MECHANISM OF INJURY Penetrating injury stabs, gunshot, shotgun and impalements Small wound (1-3 cm.) Blunt injury More common in left side (3-4 times) Posterolateral aspect Blunt force to abdomen or chest elevatepressure > +150-200 cmH2O Wound size 5-10 cm.
SIGN AND SYMPTOM Early Shortness of breath Dyspnea Decreased breath sound Paradoxical movement of chest wall Late Abdominal pain Clinical of gut obstruction Audible bowel sound from chest area
DIAGNOSTIC Suspected DI in patient with Blunt injury Blunt thoracic or abdomen injury Multiple fracture lower rib Penetrating injury Thoracoabdominal area (T4-T12) Delayed presentation Herniation of abdominal organ
WORK UP Chest radiography Ultrasound Computer tomography Magnetic resonance imagine Laparoscopy Explore-Laparotomy
CHEST RADIOGRAPHY Visualization of the stomach or otherabdominal organs in the chest Elevation of the diaphragm Lack of clarity of the hemidiaphragm Abnormal positioning of a nasogastric tube Basilar atelectasis Hemothorax from bleeding in the abdomen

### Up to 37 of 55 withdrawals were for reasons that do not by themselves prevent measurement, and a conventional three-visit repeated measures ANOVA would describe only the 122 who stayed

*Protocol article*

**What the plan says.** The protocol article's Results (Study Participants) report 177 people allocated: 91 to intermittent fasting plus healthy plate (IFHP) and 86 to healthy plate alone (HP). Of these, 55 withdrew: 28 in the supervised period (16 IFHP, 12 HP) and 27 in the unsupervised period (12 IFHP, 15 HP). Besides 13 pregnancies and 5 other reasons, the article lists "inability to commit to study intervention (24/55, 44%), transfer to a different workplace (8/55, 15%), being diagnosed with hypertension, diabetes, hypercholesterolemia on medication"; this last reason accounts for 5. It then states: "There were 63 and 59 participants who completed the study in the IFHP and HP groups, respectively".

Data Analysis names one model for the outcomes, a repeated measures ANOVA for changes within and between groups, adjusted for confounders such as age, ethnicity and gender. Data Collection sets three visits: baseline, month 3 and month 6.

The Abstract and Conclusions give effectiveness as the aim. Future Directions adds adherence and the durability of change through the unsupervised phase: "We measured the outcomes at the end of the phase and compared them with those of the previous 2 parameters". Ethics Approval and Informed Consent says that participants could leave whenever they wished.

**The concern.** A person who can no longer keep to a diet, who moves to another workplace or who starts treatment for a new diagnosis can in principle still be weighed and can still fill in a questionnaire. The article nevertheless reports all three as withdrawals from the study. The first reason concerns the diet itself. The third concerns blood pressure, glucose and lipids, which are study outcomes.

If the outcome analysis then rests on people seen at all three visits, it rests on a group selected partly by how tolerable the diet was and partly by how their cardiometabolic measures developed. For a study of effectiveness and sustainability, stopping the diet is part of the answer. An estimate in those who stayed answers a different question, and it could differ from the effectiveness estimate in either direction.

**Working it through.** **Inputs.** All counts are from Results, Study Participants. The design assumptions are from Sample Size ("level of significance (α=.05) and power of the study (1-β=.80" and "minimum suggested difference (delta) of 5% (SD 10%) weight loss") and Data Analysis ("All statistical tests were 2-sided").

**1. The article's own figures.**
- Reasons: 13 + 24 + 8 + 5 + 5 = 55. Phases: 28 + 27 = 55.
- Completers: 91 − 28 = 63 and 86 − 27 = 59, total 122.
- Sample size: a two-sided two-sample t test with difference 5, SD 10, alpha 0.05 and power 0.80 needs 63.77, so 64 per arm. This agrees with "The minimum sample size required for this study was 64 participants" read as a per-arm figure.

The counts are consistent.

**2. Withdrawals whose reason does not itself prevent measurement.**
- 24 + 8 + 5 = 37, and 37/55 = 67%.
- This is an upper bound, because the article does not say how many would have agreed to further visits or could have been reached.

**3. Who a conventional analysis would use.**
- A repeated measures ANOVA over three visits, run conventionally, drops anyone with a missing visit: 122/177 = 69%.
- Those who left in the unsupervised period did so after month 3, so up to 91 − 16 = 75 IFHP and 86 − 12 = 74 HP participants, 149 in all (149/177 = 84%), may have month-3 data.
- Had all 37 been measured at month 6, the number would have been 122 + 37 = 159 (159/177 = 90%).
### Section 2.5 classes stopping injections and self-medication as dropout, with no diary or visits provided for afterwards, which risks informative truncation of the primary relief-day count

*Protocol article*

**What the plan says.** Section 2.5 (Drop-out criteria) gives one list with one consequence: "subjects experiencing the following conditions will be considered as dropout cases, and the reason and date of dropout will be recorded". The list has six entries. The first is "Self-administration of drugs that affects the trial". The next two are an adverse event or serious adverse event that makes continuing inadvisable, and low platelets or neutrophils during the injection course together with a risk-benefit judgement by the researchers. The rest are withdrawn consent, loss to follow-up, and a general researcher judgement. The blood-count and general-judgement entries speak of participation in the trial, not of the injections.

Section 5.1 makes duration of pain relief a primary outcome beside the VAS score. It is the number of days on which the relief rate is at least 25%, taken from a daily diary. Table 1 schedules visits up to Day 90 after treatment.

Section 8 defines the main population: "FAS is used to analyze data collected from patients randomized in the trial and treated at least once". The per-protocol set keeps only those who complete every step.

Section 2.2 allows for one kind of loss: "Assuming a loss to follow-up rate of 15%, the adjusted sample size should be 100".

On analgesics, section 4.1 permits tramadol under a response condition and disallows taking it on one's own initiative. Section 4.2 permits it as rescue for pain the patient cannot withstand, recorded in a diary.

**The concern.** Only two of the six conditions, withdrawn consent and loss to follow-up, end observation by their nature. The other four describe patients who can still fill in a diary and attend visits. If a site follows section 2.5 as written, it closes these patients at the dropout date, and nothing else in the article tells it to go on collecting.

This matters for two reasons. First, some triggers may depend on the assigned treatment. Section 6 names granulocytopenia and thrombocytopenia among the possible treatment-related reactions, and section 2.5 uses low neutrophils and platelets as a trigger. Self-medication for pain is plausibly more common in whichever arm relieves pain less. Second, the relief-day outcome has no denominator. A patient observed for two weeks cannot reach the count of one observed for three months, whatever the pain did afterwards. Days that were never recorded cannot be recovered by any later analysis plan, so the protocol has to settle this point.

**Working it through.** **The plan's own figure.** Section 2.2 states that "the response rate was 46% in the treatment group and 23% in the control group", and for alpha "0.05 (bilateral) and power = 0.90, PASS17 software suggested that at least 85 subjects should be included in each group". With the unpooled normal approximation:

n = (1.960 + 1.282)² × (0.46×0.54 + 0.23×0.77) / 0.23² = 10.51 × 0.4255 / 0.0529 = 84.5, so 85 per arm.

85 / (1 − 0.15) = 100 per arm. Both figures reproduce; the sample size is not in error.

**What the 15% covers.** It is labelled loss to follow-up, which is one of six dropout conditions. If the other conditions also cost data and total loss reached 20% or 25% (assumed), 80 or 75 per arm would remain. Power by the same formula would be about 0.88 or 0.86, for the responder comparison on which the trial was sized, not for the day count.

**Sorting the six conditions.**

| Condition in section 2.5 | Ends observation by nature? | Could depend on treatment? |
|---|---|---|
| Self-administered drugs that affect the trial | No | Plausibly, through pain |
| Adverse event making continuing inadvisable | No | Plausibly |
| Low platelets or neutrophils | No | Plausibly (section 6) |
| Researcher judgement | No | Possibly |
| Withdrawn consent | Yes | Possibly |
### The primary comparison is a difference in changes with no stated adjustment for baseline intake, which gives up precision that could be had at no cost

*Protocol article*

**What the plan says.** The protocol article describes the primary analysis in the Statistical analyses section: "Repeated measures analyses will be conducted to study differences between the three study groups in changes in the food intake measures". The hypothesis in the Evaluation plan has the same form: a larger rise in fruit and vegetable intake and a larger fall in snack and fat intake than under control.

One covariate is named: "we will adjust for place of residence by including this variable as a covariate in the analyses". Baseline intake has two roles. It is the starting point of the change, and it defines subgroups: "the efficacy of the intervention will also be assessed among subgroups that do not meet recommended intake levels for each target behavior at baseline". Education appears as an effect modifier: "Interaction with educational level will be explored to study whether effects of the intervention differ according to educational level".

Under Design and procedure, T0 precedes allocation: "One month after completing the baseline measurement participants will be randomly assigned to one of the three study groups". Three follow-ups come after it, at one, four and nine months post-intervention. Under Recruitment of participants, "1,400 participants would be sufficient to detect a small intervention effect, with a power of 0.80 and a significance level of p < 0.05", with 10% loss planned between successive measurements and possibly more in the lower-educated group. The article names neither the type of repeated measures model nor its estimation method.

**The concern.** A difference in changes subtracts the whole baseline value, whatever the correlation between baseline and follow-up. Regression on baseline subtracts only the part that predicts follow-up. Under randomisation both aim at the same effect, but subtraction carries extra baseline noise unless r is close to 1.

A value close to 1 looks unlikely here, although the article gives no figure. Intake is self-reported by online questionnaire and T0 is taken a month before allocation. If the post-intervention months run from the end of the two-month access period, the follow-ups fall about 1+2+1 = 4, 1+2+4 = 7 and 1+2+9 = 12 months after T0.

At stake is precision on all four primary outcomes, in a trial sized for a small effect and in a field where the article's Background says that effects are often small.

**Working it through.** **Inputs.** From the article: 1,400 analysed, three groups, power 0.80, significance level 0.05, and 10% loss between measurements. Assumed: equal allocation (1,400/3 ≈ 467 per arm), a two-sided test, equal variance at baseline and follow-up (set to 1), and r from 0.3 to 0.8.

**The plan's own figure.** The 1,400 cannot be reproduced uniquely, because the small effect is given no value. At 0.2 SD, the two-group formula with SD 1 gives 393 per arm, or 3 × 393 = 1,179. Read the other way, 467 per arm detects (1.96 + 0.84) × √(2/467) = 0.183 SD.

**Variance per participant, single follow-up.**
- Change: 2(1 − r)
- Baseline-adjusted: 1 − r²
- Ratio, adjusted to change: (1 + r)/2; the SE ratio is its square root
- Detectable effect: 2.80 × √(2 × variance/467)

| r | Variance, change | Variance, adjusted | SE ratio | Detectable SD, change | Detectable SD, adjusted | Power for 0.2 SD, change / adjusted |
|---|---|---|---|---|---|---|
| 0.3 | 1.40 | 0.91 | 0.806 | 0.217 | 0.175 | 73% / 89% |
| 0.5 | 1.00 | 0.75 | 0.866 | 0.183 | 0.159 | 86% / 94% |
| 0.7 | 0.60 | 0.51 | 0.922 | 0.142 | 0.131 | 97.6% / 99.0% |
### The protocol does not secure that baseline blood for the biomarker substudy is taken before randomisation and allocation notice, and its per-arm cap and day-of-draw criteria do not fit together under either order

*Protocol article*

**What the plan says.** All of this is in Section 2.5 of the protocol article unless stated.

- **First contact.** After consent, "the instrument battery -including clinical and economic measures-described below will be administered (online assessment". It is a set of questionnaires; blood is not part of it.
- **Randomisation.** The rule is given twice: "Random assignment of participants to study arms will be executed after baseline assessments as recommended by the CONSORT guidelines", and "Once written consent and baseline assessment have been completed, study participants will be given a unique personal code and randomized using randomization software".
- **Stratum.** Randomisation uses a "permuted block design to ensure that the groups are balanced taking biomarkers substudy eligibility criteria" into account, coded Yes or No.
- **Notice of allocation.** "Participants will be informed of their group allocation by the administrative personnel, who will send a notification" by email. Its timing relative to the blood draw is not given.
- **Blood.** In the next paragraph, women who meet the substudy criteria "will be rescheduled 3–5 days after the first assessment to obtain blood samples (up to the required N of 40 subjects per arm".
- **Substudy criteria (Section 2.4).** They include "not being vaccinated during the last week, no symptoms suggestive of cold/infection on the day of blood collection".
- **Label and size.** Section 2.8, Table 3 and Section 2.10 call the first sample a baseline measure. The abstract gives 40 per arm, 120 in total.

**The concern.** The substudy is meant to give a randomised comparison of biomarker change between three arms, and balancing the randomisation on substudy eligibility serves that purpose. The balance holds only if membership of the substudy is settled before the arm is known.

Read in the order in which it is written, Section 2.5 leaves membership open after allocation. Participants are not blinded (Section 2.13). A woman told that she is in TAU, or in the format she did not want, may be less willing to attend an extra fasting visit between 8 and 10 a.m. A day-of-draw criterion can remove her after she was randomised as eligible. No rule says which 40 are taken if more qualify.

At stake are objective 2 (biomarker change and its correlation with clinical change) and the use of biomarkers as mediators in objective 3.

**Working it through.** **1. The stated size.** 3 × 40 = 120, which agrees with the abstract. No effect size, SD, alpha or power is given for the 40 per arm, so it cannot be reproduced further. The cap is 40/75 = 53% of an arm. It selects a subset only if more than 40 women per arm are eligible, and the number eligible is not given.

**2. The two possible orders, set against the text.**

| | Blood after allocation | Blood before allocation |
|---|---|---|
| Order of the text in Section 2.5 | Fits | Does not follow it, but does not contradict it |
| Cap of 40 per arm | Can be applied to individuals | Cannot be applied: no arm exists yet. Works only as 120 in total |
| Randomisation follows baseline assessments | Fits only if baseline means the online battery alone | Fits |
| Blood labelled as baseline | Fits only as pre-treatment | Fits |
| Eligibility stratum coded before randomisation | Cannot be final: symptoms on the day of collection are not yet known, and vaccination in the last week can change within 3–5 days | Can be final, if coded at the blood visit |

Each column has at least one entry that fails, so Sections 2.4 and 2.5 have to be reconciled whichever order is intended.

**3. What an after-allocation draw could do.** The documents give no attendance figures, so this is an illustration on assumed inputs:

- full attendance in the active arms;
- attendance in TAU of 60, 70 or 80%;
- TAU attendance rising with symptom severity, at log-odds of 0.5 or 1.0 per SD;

ULTRASOUND FAST not standardized and a negative studycannot be used to exclude the diagnosis Finding discontinuity of diaphragm Hernia Floating diaphragm Nonvisualized diaphragm
DPL To improve its sensitivity for diagnosingdiaphragmatic injuries in penetratingthoracoabdominal trauma, many clinicianshave modified the red blood count (RBC)criteria, accepting lower RBC counts(>10,000/mm3) to decrease the rate of falsenegative results.
CT Discontinuity of the diaphragm Herniation of the abdominal contents into the chest Abnormal positioning of a nasogastric tube Waist-like constriction of bowel Viscera (liver, stomach) are in direct contact with theposterior ribs Contiguous injury from one side of the diaphragm tothe other (ie, left pulmonary laceration and spleniclaceration) Sensitivity 82-87 % Specificity 72-99 % - in bluntabdominal injury